Friday, December 2, 2011

Studio Structures - Students at Work

Students at Work is one of the studio structures within the Studio Thinking Framework.We've been visiting your classrooms to observe the physical studio space in your building, see students at work and witness your practice. We feel very lucky to be invited in. Thank you for opening your doors and thank you to your students for letting us ask questions and take pictures.

Catherine Tanner: "Everyone needs a white piece of paper. This is going
to be your little sketch book. You can look out the window at the trees"

Intense observation. This kindergarten boy in Catherine Tanner's class
stared intently at this butterfly for a very long time. He was enthralled.

There is remarkable concentration and focus going on at Lincoln Park
H.S. in both Beth's and Didi's classrooms. Students are disciplined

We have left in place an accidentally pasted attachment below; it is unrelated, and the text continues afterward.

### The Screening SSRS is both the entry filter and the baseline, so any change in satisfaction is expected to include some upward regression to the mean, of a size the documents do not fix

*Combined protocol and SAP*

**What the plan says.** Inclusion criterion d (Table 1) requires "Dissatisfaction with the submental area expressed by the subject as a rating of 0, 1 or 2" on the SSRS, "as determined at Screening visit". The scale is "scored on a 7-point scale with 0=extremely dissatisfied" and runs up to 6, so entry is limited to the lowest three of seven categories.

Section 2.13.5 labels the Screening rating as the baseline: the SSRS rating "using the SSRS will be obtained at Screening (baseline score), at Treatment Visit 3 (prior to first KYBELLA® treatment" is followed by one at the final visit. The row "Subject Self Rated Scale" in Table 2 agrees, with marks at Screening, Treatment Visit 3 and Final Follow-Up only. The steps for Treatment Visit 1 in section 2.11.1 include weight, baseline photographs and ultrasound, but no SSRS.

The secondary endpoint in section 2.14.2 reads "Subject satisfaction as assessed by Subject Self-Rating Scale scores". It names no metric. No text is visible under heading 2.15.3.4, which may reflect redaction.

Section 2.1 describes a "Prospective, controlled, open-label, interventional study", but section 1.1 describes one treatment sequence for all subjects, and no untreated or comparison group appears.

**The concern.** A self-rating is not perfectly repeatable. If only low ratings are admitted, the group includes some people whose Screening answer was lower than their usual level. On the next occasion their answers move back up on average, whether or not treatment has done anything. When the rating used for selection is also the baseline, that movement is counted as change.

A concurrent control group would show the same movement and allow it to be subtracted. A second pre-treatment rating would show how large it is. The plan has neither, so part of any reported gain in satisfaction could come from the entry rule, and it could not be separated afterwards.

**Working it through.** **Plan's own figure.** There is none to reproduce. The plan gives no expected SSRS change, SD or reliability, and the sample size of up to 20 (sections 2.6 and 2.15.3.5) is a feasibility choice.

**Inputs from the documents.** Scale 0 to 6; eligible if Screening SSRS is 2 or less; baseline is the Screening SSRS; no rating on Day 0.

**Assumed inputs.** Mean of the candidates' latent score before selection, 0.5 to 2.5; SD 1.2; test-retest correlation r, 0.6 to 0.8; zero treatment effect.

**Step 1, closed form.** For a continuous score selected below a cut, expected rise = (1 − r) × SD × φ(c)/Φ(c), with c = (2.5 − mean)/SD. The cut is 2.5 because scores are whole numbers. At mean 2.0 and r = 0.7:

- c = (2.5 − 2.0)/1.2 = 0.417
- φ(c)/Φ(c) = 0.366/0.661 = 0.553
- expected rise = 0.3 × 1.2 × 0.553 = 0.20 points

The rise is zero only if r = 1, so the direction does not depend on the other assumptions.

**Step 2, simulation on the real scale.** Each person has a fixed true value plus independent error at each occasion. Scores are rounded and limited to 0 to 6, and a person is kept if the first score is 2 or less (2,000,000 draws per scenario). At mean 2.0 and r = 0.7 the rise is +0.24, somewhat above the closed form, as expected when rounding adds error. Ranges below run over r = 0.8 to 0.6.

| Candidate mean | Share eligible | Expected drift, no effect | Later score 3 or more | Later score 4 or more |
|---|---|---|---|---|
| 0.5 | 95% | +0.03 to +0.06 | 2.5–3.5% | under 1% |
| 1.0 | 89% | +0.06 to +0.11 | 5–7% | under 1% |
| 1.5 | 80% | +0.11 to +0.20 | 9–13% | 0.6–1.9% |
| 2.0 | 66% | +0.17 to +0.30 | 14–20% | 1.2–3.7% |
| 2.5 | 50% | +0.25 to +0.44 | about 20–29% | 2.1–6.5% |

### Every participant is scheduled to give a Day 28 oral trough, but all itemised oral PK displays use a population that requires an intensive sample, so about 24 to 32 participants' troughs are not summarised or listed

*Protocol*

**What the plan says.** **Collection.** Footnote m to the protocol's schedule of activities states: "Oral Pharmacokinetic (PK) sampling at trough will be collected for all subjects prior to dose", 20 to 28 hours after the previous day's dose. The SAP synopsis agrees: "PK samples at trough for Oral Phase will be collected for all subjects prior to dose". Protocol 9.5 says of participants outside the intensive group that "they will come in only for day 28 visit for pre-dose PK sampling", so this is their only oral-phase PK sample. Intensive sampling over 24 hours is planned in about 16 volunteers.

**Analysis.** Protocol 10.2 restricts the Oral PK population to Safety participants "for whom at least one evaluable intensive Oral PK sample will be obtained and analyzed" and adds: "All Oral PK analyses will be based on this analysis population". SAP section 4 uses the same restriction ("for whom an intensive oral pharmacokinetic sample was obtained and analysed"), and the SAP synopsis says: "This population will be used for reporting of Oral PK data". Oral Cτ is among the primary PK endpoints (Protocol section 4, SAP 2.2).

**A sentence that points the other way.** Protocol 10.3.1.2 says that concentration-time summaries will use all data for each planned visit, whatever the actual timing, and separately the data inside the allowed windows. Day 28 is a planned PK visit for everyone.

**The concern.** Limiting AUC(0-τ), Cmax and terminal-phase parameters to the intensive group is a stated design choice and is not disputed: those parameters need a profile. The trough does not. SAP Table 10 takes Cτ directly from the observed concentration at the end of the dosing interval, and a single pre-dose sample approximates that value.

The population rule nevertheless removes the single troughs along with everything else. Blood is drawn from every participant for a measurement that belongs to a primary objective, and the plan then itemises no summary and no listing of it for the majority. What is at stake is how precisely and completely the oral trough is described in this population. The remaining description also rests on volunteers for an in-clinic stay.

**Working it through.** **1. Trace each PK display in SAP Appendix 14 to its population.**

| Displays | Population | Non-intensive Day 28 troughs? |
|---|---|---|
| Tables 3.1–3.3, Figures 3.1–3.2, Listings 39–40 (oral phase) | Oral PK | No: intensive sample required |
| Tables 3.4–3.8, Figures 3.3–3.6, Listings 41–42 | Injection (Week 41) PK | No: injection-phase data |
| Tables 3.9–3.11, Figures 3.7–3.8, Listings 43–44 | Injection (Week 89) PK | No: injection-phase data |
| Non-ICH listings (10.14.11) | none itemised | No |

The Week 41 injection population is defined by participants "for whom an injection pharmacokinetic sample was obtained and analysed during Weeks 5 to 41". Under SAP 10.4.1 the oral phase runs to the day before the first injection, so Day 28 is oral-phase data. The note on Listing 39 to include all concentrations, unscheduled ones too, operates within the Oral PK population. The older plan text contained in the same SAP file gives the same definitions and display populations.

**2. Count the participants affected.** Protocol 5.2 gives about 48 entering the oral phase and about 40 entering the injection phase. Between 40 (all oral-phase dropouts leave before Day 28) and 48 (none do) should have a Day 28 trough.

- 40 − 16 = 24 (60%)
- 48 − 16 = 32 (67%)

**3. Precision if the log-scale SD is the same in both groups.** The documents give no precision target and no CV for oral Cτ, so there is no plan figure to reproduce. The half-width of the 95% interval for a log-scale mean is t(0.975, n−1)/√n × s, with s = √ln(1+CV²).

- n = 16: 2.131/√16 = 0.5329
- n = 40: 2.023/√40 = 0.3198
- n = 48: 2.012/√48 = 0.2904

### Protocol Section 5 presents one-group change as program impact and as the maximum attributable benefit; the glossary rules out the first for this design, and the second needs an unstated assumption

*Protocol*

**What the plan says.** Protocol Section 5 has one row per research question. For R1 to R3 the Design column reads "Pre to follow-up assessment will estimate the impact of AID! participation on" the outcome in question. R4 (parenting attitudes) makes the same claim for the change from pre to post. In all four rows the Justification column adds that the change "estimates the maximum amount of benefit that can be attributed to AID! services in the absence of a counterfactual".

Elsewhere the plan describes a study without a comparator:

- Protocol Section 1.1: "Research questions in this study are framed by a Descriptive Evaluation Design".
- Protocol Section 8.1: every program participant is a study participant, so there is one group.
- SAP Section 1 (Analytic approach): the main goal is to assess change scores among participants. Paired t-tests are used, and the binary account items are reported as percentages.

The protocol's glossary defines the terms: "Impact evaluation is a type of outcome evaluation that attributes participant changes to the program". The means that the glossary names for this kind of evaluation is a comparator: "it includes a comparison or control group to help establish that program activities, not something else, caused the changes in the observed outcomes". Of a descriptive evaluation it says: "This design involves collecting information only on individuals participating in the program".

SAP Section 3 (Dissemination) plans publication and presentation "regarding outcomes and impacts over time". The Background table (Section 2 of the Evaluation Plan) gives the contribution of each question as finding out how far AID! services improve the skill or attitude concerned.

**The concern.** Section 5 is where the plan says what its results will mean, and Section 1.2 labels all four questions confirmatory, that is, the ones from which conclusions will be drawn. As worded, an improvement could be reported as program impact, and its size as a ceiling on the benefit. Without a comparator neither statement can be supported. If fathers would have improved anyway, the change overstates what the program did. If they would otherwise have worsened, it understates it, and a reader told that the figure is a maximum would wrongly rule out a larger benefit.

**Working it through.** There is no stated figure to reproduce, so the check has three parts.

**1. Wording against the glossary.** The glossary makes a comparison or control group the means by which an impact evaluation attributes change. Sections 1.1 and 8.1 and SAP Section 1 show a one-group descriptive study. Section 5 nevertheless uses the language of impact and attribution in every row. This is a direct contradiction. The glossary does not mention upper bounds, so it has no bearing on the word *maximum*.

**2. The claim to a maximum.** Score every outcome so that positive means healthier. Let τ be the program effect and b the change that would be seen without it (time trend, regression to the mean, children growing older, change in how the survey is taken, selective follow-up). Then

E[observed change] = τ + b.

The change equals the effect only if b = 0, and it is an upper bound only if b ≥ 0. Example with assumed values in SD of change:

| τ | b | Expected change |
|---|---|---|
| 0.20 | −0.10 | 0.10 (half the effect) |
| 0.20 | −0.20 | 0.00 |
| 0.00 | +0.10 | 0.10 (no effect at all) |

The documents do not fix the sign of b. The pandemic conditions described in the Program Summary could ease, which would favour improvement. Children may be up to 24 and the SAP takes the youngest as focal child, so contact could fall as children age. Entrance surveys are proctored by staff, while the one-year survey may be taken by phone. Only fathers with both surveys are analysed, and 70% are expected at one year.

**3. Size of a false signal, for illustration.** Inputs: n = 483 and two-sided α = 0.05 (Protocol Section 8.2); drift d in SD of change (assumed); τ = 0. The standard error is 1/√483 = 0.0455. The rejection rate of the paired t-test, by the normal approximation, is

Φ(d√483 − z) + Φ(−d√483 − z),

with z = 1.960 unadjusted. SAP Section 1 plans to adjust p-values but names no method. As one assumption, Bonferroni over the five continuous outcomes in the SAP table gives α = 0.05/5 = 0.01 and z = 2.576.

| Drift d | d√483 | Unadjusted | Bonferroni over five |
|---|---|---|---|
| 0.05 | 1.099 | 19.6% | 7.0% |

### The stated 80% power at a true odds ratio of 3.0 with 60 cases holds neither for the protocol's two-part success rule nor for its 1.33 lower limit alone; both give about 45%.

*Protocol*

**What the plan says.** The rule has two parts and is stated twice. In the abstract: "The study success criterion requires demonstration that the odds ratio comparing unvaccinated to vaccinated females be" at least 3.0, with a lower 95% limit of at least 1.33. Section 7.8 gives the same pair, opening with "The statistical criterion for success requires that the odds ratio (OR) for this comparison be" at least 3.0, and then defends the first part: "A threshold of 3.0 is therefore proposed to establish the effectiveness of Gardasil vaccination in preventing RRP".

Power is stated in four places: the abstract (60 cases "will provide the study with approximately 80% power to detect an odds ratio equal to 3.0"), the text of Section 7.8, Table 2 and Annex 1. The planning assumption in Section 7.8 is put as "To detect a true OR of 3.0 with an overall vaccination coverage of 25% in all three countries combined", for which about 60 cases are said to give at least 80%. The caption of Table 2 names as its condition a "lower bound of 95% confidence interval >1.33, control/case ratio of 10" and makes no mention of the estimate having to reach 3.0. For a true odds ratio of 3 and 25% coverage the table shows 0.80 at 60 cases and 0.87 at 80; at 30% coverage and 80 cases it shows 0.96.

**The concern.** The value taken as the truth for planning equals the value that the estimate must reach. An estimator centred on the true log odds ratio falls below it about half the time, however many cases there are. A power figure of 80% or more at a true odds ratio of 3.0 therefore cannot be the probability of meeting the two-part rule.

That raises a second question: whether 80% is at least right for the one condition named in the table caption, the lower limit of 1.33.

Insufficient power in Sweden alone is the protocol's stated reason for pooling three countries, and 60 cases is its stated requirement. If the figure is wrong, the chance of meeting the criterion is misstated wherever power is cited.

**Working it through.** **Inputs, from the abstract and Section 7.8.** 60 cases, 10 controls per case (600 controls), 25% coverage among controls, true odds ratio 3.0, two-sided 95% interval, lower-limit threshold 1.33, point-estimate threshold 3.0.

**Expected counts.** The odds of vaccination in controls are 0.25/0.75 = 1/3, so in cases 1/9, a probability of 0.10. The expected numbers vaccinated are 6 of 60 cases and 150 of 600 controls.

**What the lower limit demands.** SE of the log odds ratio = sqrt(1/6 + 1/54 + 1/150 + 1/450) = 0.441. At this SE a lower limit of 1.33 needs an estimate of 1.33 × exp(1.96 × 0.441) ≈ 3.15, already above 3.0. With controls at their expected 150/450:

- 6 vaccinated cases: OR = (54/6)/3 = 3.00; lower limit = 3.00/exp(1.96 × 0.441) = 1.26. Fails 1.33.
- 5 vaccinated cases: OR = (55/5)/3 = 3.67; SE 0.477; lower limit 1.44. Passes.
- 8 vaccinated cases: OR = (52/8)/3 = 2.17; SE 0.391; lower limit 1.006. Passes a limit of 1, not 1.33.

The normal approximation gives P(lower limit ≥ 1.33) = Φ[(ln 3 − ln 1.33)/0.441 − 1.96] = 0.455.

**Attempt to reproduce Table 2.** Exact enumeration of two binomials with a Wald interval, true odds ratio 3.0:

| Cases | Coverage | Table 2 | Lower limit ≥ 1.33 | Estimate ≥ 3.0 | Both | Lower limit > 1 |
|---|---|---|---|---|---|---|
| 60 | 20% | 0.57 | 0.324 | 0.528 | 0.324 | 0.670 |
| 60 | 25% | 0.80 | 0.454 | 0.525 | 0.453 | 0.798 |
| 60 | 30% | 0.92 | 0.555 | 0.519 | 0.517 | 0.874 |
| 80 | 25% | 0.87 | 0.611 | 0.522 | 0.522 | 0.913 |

and honest as they provide feedback to each other in an informal way.

Beth walks around the room and talks to students about their work. Beth says,

"Remember you want to have your ink bottles up in front of you. I know it’s
hard so practice as much as you can. By tomorrow we’re going to phase 2.
You’ve got time to experiment. If you need to spread out, you can. Like I said,
practice as much as possible."

A student says to another student at their table

Student: "Your hair is not like that. You’re more smiley than that.
It’s looking less and less like you. Your eyebrows don’t go like
this." (she points downward)
Beth: "Take time to look at your distinguishing features."

Didi leans in to examine an image.
Didi: "I need a bit more information. What is it that you
want to show?"
Didi: "A sky scrapper?"
Student: "Oh, I can go up."
Didi: "You might have to glue this on to make it stronger."

Students at work in Didi's Studio Drawing class. Students are
creating 20 different cards based on a theme.

1 comment:

  1. I appreciate the descriptions and narratives you are putting in the posts outlinind the studio habits of mind being put in use. It helps me change my own thinking and vocabulary as I put the studio thinking habits in practice with my students ( and myself).